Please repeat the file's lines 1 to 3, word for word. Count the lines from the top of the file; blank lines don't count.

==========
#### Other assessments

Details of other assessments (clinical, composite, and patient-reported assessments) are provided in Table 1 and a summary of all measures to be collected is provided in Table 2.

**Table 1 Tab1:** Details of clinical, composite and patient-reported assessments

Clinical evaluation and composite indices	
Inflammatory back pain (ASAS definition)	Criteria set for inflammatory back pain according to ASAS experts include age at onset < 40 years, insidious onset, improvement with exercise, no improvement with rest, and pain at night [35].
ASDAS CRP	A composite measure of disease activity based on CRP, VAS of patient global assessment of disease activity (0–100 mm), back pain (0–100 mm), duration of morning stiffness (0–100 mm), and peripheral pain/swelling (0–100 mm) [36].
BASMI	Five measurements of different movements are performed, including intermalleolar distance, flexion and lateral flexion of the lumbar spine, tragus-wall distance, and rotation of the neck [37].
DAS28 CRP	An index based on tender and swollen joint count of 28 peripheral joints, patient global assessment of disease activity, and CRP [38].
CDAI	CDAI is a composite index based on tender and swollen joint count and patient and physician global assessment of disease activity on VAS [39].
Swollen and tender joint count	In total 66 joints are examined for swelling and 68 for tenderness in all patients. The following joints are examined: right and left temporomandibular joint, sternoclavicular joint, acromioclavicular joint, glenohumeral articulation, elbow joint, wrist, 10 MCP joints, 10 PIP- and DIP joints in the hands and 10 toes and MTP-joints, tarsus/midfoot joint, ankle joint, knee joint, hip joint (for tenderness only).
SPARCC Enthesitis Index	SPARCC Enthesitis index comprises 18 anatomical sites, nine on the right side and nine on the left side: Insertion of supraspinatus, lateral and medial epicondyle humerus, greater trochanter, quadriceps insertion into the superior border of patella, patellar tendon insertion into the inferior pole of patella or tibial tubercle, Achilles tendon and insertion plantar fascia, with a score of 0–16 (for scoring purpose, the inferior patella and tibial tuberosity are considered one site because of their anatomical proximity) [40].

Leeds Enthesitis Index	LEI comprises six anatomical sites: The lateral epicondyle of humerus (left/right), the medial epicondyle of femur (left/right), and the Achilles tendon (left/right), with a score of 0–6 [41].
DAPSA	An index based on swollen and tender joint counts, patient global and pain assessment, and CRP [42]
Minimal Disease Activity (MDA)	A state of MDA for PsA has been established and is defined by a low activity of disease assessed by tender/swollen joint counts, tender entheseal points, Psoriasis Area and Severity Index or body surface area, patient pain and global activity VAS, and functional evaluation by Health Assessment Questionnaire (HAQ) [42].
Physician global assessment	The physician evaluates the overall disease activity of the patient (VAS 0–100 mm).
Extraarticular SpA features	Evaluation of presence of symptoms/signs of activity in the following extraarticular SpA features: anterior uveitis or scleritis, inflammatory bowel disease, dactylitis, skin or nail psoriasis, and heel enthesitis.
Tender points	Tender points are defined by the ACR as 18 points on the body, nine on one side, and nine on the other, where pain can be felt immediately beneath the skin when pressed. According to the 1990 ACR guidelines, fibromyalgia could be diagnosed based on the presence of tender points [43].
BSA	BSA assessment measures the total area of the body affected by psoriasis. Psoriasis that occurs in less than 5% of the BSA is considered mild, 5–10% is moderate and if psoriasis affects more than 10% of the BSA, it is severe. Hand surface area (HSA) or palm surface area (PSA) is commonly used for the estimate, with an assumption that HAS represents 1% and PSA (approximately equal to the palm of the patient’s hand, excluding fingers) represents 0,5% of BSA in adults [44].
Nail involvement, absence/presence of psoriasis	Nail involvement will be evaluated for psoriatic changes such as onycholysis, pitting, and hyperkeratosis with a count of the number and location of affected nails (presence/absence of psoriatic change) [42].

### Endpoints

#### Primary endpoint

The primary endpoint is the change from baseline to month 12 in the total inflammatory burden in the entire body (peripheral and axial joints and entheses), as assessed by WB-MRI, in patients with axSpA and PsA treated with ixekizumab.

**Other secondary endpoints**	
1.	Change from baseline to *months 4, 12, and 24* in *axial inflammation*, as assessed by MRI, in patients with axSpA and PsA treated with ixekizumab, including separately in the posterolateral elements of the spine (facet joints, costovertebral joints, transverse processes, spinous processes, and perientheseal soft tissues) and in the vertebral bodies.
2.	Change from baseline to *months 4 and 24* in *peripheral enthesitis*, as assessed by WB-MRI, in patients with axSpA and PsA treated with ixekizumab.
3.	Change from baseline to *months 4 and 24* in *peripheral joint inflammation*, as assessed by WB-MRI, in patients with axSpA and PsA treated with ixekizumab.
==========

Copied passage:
#### Other assessments

Details of other assessments (clinical, composite, and patient-reported assessments) are provided in Table 1 and a summary of all measures to be collected is provided in Table 2.

**Table 1 Tab1:** Details of clinical, composite and patient-reported assessments